When Someone You Know Has Turned Vegan

Someone in my family has just gone vegan/vegetarian, help! 

When a family member or friend changes something that you are used to seeing them do such as eating, it may come as a bit of a shock. Food is something we consume multiple times a day, it’s tied to cultural traditions and celebrations. You might feel as though they are rejecting an important part of your relationship with them. You might be concerned they aren’t going to get enough nutrition. Maybe you can’t relate to them anymore as their beliefs are now different to your own. Rest assured that the person you care about it still the same person, but they’ve just undergone a moral change to their life, which will be difficult for them as well as you. Think of it from their point of view, they now need to learn how to eat in an entirely different way as they’ve always done. This learning experience can be daunting for them and the more support they have from their loved ones, the easier it will be for them to transition into this new way of living. 

Why do people go vegetarian or vegan? 

Imagine you have a pet dog. You love this pet dog. You feed him, take him for walks, cuddle him. You have an emotional bond to this animal, you care about their wellbeing. Imagine someone takes your dog and turns him into hamburgers. Does this make you feel outraged or upset? Hold onto that feeling - that’s how it feels for a vegetarian or vegan when they think about pigs, cows, chickens etc that are killed for food. Vegans and vegetarians feel empathy towards all animals, not just dogs or cats and once they’ve had that lightbulb moment in which they realize all animals can suffer, that’s when they decide they can’t eat them anymore. Many people also choose to stop eating animal products due to concern over the environment or their personal health but these are less common reasons.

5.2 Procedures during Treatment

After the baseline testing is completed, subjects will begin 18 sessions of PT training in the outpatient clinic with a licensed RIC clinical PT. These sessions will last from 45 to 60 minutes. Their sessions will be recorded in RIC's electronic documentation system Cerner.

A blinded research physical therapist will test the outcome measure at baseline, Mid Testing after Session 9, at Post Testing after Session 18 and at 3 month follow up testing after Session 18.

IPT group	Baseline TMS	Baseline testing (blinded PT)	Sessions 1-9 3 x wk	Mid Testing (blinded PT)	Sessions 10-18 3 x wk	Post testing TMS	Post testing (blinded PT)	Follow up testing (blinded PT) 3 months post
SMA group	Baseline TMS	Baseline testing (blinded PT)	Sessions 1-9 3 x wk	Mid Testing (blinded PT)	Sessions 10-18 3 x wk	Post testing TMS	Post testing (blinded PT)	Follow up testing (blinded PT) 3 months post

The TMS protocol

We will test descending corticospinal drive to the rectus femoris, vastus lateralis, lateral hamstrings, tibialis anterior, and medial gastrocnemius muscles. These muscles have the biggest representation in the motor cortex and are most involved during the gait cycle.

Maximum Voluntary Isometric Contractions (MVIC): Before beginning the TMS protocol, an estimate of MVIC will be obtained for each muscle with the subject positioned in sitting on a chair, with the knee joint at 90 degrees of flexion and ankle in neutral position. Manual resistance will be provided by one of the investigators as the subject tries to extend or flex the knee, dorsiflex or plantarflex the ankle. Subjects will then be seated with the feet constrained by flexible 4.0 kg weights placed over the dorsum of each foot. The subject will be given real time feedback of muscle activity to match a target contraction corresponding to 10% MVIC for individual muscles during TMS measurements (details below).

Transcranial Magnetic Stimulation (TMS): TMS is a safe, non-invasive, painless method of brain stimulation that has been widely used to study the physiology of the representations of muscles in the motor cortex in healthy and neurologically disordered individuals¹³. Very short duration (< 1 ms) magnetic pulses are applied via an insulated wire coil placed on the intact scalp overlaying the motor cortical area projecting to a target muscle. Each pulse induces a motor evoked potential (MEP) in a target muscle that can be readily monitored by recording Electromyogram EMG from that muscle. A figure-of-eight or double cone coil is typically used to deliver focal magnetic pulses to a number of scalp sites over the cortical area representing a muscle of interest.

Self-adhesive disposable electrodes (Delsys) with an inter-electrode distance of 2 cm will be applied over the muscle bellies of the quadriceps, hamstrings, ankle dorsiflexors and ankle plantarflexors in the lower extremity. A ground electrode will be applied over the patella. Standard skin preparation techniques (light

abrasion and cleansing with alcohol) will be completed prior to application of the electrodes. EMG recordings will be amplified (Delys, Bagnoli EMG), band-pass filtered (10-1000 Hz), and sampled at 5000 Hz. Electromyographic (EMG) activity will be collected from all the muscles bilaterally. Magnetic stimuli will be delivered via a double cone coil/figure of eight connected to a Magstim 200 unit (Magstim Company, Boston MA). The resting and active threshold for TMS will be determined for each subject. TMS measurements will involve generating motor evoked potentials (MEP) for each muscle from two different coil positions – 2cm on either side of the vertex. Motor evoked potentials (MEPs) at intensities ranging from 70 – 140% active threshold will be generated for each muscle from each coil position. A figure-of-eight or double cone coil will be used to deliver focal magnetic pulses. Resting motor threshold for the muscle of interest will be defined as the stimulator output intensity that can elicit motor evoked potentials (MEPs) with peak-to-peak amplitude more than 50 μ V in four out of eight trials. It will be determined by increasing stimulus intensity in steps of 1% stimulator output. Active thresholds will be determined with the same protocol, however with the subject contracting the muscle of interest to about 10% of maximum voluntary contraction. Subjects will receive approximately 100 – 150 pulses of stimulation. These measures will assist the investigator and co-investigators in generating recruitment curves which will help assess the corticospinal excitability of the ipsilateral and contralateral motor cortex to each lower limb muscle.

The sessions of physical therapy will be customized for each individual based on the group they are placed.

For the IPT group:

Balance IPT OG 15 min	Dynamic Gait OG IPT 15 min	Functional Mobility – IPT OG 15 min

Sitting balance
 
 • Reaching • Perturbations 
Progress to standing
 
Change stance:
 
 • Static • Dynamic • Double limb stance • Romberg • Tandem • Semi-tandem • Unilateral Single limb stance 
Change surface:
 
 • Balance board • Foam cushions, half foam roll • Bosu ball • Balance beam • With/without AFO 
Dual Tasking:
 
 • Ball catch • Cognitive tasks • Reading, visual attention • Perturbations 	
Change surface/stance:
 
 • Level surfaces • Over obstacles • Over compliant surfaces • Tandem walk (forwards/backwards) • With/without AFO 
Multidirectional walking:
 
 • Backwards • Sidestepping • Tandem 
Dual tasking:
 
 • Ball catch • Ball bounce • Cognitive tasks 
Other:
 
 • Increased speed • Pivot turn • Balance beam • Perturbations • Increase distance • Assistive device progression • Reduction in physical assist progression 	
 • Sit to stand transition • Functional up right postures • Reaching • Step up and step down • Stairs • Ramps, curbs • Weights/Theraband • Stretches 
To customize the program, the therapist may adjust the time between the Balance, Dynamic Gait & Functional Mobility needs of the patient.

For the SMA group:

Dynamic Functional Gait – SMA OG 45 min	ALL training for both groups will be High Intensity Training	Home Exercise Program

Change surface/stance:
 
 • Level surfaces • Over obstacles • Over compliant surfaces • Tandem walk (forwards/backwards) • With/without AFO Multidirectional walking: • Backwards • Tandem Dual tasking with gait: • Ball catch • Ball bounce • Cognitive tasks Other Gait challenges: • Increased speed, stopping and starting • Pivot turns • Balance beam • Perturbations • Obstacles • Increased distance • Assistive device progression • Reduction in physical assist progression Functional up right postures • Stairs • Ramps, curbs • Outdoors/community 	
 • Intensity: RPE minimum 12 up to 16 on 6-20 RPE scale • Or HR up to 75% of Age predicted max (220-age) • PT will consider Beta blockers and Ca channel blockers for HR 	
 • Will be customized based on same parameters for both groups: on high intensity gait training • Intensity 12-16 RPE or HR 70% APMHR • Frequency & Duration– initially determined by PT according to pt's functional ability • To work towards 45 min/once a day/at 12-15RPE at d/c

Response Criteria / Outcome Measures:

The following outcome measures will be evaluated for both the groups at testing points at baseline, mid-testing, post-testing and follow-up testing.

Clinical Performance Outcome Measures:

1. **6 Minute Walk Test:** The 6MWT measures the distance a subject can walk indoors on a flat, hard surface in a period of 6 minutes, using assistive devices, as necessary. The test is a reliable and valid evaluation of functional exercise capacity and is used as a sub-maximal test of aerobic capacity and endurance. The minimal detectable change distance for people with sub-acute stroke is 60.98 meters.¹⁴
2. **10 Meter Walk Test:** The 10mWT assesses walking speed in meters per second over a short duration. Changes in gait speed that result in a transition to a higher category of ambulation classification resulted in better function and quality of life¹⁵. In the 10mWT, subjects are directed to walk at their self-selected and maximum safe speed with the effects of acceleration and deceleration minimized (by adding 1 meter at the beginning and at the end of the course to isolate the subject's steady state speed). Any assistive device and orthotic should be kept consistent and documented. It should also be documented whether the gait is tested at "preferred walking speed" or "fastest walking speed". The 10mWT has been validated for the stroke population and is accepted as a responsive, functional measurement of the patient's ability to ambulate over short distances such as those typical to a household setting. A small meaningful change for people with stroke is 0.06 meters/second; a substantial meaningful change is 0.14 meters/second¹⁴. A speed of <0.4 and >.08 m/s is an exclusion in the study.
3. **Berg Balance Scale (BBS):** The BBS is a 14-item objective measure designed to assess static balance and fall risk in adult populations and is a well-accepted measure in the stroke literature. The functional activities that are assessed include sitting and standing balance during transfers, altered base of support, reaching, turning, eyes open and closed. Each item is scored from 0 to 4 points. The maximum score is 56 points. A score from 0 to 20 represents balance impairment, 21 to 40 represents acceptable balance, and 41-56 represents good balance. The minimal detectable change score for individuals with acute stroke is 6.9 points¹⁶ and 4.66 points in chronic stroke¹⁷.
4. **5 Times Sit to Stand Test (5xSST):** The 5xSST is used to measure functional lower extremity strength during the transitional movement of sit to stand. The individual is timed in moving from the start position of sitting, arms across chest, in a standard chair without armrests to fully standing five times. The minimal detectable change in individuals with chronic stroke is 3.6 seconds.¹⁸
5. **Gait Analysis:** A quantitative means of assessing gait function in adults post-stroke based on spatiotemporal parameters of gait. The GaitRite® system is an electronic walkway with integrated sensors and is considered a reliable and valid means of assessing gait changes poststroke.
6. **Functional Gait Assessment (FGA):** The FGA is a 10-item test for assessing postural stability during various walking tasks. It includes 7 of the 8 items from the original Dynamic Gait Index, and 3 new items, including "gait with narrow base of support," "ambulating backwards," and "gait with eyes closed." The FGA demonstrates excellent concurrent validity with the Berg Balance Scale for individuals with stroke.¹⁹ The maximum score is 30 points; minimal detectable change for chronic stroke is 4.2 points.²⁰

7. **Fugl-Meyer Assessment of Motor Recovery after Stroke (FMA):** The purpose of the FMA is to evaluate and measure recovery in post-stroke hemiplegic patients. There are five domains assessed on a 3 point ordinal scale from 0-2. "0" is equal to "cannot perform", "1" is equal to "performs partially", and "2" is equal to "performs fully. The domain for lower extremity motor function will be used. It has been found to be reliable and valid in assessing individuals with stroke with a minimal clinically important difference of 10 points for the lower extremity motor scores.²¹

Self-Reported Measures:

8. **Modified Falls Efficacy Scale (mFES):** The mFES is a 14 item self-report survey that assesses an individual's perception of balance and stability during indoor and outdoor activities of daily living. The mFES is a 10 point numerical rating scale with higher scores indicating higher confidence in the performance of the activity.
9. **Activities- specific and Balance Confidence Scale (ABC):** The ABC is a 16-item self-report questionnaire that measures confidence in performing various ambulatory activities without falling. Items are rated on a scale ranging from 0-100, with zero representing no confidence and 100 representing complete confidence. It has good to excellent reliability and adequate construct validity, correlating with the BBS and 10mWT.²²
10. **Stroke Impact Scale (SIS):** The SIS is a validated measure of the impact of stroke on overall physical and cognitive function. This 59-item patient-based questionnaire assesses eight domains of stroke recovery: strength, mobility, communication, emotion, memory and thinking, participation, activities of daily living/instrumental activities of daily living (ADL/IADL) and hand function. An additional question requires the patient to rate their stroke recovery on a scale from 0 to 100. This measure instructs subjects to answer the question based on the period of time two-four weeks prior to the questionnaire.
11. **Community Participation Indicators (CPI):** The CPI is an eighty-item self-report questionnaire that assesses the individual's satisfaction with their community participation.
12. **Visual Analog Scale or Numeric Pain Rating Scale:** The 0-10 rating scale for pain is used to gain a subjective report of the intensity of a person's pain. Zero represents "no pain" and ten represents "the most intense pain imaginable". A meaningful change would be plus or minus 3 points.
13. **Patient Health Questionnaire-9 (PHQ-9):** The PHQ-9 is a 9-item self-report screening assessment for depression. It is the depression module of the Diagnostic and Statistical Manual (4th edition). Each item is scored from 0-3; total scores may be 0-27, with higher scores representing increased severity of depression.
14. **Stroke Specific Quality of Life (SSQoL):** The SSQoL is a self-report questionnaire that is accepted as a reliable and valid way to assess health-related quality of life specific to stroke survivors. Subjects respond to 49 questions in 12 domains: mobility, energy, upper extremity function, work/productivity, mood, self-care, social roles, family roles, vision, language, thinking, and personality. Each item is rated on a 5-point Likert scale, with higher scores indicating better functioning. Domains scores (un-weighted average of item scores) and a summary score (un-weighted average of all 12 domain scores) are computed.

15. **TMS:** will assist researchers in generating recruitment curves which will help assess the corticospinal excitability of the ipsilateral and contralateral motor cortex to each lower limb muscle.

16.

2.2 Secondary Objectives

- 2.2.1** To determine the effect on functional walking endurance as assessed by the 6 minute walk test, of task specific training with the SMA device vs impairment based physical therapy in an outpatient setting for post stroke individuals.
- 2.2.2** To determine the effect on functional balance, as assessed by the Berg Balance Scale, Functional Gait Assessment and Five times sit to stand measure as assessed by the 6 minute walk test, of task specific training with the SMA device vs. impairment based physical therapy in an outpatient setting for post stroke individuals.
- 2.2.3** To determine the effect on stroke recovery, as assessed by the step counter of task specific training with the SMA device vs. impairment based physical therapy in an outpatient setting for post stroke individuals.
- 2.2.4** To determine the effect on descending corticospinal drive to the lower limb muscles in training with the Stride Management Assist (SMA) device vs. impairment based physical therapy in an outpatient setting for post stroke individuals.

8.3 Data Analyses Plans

What can you do? 

Most likely this change has been triggered by viewing a documentary, news program or an experience with an animal. Even if you don’t agree, listen to what they have to say as most likely they are upset about what they’ve seen.  They will probably want to show you something they’ve watched on TV or the Internet. Be open to it. The more you understand why they feel the way they do, the easier you can relate to them.  Don’t ridicule them or make them feel like they’ve made a bad decision, this can cause them to feel isolated and distant and can affect your relationship with them. 

What do you cook for them now? 

One way is too cook vegetarian dishes and then just add the meat to the dish after you’ve served those people that aren’t eating it. There are plenty of alternatives for things like sausages or burgers - you can cook these items separately and then make the vegetables or salads all veg-friendly so everyone can enjoy them. As a family you might decide to have designated "veg only days" when you try out new recipes. One of the biggest benefits of going vegetarian is that you get to try foods that you normally wouldn’t eat, you might be pleasantly surprised. Keep an open mind and support them and hopefully your relationship stays strong.

ABOUT THE AUTHOR

Cat Douglas

An Australian expat writer that lives in Colombo. A passionate vegan for the last 6 years, she enjoys travelling, finding the best vegan food in the world and learning how to make the perfect burger.

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